Chestertons Polo in the Park is one of the most exciting British sporting events of the summer. If you don’t know about it, Polo in the Park is now in its seventh year and takes place at Hurlingham, in Fulham. It promises a weekend of exciting sporting action, summer cocktails and an unbeatable party vibe. Plus, it will be the first time England take on an international match at the event, going head to head with Team South America on the Friday night. (The first international since 1939).
For someone who’s a complete equestrian novice and hasn’t got on a horse since I was unexpectedly bolted across a field during a pony trekking day a few years back, the invitation to attend Ham Polo Club for a polo lesson got me laughing nervously. But I did it. I ACTUALLY got back on the saddle and hit a ball, and I really enjoyed it.
Here’s how it went….
I know, riding a horse isn’t the most ground breaking news for you, but as I say, the last time I got on a horse, the pony bolted across the field and I was hanging on for dear life, trying to stop it without being flung off like a prop in a Buckaroo game. For a novice like me, that is terrifying.
But as this year is the first time I’ll be attending London’s Polo in the Park (which I’m SO excited about), I was thrilled to be offered the chance to attend a beginner’s polo lesson at the beautiful Ham Polo Club in Richmond, the last remaining polo club in Greater London in fact.
AND with none other than top England polo player Malcolm Borwick.
Polo enthusiasts among you will probably know, Malcolm’s polo career with the England national team has spanned over more than 10 years and includes more than 50 matches for the team, plus two world cups. He’s played in more than 30 countries worldwide and is basically, up there with the top dogs of British polo.
It would be an understatement to say that polo has an aristocratic reputation, traditionally associated with the Royals and the most affluent (a bit of research tells me Malcolm is good friends with Prince Harry). But as they explained in the lesson, they’re trying at least, to make it more accessible to the masses. Which is good news for we ‘normal’ folk.
Politics aside, (there’s been enough of that this week), the sport is genuinely fascinating. And as our class revealed, there’s an incredible amount of skill involved in this British sport.
In my Polo in the Park lesson, I was joined by (from left) Monica Chong of Cutler & Gross sunglasses designers, singer and actor Jules Knight, Gabrielle Rowley who writes for the Racing Post, Romy van den Broeke of Absolutely magazines and Jen Maser (behind Malcolm) of the Fulham Resident,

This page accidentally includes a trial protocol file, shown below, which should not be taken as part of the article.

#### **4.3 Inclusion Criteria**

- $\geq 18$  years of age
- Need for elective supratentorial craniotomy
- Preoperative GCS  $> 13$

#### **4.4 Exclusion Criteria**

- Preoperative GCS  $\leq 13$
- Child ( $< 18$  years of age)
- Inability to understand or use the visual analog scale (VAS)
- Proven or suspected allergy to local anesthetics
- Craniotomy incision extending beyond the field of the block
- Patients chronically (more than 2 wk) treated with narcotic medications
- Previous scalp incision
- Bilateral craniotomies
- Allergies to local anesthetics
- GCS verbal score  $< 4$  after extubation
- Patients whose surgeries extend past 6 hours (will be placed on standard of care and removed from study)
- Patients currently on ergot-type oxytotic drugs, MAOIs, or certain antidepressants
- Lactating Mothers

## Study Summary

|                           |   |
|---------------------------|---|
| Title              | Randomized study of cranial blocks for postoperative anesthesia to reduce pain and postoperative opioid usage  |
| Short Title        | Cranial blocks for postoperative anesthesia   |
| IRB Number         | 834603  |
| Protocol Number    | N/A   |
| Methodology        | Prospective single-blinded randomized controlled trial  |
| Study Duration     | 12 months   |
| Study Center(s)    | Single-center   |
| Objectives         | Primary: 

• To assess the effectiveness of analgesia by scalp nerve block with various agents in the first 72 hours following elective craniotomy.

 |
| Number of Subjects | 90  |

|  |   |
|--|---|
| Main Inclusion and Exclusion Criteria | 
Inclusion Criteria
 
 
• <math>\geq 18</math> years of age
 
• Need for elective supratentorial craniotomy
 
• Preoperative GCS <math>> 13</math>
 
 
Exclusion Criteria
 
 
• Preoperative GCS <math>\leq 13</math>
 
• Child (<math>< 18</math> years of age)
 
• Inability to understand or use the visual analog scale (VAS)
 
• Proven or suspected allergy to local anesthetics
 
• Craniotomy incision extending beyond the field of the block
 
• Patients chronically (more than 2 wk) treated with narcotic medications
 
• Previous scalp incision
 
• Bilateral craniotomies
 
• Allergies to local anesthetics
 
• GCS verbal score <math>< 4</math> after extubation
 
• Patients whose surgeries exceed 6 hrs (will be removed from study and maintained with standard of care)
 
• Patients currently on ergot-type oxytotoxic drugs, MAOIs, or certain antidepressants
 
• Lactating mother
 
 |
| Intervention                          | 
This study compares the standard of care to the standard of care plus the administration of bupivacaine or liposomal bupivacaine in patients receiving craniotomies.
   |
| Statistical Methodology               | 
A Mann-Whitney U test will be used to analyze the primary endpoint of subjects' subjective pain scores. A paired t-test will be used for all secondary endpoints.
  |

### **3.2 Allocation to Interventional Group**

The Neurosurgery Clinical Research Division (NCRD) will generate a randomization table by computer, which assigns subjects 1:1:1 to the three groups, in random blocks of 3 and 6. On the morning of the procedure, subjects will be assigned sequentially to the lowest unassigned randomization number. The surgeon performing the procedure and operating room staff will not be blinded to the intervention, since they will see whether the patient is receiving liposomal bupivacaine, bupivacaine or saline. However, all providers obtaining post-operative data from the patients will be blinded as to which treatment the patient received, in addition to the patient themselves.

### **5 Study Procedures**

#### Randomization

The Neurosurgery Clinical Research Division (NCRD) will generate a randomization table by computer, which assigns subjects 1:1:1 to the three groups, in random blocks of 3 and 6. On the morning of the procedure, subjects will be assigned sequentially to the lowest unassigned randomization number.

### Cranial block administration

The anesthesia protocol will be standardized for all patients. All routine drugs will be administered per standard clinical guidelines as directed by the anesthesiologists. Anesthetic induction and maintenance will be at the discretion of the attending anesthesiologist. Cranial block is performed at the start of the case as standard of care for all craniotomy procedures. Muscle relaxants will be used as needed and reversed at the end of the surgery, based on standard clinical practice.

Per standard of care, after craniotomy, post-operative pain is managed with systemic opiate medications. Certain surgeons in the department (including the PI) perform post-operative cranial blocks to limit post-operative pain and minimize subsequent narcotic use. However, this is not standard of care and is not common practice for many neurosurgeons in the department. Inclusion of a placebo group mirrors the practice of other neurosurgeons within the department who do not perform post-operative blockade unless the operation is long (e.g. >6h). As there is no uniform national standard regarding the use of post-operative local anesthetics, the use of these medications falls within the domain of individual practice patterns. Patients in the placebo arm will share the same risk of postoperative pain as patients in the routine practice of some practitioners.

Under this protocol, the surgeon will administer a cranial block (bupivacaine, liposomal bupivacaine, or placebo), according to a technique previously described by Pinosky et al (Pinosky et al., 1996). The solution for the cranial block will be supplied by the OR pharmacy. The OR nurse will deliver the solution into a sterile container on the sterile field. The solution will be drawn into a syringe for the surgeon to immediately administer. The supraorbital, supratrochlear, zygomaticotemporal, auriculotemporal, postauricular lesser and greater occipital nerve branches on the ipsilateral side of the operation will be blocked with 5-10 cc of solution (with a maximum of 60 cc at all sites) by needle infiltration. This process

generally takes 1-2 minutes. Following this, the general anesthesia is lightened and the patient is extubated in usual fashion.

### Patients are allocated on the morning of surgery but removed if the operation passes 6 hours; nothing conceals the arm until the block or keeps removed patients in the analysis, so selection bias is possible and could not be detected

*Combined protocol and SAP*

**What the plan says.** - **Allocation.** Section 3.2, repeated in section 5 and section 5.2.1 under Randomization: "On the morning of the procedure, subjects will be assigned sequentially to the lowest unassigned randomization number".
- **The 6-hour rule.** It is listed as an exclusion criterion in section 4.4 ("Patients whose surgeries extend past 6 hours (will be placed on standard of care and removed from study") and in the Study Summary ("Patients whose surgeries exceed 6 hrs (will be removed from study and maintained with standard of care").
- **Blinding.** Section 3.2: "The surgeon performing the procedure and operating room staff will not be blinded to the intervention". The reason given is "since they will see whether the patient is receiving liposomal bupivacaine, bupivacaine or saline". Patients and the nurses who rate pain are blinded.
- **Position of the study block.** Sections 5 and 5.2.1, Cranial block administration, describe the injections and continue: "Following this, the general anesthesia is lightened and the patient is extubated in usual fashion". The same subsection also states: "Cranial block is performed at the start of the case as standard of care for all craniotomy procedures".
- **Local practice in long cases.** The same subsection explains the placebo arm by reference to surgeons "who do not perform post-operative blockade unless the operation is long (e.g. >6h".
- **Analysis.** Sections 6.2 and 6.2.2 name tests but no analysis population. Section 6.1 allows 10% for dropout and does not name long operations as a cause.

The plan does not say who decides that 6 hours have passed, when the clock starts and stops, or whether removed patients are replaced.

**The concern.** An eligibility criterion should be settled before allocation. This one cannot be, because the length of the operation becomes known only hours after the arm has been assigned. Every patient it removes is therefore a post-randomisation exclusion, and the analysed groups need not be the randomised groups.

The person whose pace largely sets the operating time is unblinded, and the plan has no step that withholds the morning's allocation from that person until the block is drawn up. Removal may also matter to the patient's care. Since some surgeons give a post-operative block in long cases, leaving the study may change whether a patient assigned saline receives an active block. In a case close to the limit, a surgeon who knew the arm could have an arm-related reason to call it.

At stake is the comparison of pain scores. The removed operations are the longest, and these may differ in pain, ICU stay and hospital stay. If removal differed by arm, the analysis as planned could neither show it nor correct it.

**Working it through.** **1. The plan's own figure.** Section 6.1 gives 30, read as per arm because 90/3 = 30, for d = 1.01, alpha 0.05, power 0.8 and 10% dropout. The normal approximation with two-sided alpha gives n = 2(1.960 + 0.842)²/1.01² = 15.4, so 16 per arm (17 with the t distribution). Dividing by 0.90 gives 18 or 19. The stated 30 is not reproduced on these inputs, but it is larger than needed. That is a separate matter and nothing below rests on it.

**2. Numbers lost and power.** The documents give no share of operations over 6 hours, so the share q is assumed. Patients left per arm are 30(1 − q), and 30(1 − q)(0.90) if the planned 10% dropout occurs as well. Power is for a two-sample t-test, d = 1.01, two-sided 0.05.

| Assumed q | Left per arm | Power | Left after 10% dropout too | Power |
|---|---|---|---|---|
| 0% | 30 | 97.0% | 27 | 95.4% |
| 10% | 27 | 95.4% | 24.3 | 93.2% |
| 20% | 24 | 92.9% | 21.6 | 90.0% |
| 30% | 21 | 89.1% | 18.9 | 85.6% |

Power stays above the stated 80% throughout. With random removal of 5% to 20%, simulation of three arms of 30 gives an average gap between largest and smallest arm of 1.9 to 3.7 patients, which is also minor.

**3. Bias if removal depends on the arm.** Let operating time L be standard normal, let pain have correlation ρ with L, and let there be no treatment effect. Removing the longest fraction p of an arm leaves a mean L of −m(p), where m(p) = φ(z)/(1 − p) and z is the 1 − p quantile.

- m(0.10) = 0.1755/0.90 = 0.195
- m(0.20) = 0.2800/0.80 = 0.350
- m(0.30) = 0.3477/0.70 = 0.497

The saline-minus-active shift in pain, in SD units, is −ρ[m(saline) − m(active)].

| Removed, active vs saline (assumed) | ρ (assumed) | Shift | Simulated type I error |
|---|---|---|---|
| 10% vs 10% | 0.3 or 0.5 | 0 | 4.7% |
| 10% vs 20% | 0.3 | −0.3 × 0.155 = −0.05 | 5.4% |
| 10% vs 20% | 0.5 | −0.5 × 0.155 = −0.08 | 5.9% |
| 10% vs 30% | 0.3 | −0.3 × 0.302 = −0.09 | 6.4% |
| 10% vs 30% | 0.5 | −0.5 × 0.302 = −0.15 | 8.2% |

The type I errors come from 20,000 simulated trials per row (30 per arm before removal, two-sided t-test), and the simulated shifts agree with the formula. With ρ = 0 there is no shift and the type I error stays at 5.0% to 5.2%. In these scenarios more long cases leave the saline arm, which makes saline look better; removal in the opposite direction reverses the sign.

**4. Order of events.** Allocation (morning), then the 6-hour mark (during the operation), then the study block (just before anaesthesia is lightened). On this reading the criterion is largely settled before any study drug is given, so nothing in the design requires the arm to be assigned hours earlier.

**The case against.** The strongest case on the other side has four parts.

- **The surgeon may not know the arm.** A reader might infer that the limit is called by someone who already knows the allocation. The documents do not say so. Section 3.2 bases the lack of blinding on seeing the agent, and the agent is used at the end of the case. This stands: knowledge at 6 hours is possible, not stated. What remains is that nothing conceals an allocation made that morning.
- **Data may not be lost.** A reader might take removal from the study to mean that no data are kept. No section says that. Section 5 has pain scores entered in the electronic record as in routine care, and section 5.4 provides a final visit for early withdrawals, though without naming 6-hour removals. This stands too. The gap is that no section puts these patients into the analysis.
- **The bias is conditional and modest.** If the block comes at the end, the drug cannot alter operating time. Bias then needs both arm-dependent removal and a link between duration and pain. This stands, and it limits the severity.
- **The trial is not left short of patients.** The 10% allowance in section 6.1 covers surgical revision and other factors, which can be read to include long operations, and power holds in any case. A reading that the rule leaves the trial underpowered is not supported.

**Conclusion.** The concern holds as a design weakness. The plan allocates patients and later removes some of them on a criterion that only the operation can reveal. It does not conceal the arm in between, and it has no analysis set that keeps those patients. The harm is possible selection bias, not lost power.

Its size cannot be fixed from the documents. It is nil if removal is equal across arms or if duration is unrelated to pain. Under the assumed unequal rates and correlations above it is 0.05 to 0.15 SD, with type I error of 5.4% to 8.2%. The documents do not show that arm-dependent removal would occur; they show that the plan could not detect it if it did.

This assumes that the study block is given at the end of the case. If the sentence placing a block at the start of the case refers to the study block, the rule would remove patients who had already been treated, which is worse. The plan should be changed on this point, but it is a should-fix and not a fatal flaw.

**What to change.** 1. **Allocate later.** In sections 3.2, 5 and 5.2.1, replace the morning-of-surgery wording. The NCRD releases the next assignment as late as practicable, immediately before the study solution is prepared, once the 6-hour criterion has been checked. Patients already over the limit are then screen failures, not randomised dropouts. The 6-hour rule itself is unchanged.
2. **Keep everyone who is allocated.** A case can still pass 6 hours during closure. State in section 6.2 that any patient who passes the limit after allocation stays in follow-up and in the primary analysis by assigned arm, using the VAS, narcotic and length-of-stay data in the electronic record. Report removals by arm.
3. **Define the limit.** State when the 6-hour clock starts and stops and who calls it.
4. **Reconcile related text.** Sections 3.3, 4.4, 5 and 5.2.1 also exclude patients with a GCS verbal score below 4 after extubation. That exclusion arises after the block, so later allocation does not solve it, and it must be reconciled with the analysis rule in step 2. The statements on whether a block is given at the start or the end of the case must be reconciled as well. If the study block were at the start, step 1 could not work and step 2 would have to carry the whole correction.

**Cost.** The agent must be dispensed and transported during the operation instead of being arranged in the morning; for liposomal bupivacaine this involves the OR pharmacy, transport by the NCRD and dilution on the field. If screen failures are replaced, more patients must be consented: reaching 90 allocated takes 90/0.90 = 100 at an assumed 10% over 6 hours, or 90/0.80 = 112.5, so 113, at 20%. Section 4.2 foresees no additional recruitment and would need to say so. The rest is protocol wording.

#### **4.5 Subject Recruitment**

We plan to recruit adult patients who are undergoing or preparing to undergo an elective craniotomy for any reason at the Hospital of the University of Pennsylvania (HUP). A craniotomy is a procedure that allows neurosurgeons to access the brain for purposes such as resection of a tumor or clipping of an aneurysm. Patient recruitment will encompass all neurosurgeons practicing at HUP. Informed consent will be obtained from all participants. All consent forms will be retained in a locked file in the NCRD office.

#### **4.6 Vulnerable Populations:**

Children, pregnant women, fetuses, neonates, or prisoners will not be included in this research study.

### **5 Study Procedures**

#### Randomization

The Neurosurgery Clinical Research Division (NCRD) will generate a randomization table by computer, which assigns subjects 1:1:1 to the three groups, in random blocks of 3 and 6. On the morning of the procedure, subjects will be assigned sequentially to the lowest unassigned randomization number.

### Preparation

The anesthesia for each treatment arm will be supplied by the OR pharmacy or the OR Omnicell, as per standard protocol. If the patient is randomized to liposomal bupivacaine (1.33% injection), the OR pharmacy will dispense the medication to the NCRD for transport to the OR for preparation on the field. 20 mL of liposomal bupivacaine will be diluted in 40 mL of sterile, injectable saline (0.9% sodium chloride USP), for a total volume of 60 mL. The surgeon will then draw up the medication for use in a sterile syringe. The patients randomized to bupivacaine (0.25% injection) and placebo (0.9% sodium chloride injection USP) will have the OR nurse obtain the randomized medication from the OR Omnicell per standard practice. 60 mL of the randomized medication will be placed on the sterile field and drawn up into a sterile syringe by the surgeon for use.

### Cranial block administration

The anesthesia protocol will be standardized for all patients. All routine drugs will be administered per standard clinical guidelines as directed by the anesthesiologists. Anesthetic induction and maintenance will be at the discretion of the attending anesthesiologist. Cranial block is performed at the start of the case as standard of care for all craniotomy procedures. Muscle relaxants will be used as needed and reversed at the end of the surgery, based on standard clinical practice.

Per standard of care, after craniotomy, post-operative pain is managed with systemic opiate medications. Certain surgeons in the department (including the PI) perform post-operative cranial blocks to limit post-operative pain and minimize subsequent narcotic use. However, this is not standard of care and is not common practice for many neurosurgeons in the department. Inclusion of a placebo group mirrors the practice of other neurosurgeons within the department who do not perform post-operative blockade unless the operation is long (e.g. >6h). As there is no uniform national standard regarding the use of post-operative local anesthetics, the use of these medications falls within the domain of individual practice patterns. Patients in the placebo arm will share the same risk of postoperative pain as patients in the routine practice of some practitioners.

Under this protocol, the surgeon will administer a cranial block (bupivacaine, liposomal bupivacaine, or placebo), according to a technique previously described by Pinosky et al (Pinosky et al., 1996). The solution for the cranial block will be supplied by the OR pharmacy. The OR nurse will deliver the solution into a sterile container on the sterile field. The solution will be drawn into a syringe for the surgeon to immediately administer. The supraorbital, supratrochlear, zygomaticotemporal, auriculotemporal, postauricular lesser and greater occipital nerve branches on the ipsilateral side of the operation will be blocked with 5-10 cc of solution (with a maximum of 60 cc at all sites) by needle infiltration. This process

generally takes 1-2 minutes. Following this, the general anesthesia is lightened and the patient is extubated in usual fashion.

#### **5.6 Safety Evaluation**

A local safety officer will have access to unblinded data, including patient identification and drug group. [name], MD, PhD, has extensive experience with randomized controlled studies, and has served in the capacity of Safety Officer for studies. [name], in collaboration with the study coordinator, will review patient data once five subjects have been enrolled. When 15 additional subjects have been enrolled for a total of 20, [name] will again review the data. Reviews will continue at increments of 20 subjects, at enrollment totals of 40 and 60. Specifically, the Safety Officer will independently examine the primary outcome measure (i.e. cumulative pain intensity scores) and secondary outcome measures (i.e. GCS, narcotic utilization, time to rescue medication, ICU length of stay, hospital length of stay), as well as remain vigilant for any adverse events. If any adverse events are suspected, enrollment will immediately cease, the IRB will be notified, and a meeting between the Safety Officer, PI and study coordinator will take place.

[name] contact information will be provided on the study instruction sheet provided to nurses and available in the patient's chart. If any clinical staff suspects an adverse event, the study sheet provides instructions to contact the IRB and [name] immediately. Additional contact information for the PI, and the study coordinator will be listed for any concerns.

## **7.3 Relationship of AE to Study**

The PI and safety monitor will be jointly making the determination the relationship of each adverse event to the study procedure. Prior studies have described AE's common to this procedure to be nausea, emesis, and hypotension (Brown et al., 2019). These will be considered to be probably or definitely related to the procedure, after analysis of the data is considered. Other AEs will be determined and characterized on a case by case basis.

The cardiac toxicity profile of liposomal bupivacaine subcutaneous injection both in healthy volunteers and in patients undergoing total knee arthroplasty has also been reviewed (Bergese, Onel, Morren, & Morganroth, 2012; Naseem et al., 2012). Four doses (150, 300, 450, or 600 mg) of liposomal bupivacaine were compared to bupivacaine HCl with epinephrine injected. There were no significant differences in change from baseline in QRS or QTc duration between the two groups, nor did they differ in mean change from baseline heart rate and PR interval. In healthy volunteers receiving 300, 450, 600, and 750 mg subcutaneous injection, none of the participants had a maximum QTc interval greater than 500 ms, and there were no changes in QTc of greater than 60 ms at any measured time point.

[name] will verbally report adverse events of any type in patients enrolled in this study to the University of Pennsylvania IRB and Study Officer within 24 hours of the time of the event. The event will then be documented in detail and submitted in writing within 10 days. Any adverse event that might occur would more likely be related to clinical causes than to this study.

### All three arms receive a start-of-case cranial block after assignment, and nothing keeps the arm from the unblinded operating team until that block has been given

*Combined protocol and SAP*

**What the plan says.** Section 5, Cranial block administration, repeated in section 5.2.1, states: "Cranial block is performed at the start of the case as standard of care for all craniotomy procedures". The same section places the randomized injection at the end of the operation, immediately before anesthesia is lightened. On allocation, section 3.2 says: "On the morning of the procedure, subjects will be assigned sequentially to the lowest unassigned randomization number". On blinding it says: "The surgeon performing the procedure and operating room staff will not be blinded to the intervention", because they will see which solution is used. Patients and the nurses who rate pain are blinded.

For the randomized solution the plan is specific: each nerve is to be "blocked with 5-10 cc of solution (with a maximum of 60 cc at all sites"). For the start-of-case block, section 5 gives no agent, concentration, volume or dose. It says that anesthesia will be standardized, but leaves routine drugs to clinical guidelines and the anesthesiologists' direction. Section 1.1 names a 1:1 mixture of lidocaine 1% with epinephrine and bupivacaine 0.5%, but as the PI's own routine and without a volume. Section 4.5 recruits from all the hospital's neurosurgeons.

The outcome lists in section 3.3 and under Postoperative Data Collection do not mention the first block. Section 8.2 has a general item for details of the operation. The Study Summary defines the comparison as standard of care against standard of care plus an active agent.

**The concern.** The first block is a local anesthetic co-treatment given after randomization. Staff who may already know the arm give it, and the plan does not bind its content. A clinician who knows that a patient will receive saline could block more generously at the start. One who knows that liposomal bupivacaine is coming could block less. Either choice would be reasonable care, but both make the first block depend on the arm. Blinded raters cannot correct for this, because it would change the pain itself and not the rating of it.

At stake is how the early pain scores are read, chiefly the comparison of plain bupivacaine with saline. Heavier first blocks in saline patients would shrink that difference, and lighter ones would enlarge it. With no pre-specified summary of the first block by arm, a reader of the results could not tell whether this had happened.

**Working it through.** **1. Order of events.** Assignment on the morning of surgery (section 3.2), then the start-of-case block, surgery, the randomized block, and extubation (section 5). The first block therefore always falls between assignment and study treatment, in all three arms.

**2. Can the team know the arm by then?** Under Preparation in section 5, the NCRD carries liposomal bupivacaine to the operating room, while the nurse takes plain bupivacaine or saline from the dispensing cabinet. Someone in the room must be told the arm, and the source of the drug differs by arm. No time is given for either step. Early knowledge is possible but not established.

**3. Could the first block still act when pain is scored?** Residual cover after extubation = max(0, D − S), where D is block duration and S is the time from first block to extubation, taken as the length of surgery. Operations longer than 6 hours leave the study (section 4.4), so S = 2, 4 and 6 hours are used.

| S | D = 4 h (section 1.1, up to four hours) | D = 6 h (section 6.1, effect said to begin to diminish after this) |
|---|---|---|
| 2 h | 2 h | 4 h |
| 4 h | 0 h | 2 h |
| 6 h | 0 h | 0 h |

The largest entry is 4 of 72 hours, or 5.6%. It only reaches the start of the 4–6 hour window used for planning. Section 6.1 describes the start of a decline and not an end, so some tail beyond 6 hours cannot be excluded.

Before we got started with any polo action, we put on our stylish polo T-shirts provided by La Martina and Malcolm gave us a quick history lesson in the origins of this equestrian sport.
In a nutshell;
- Noone really knows where polo originated from, but what we do know is it was played in Persia, Central Asia and as far east as Japan, more than 2,000 years ago.
- The word polo derives from the Tibetan word ‘pulu’, meaning ball.
- John Watson was one of the founders of English polo and brought the game over from India, as he was based there with the military.
- The first polo match was played in the 1860s and was often referred to ‘Hockey on Horseback’.
Speaking of hockey, I definitely felt like I was going back to my school PE lessons when we started the lesson by perfecting our shots on foot. Once we’d learned how to hold the mallet properly with the rope wrapped correctly around your hand (believe me, it takes some getting used to), we were walloping the polo balls up and down the field, and dodging them as fellow novices whacked them back, so as not to get hit in the ankles. Owchy.
Polo mallet swings
There are around seven different mallet swings in polo (and experts here will correct me if I’m in any way wrong) but the main ones I believe we learned were:
- The near side forehand (hitting the ball forwards with arm immediately beside the horse).
- The off side forehand (hitting the ball forwards, across the body).
- The off side backhand (hitting the ball backwards across the body).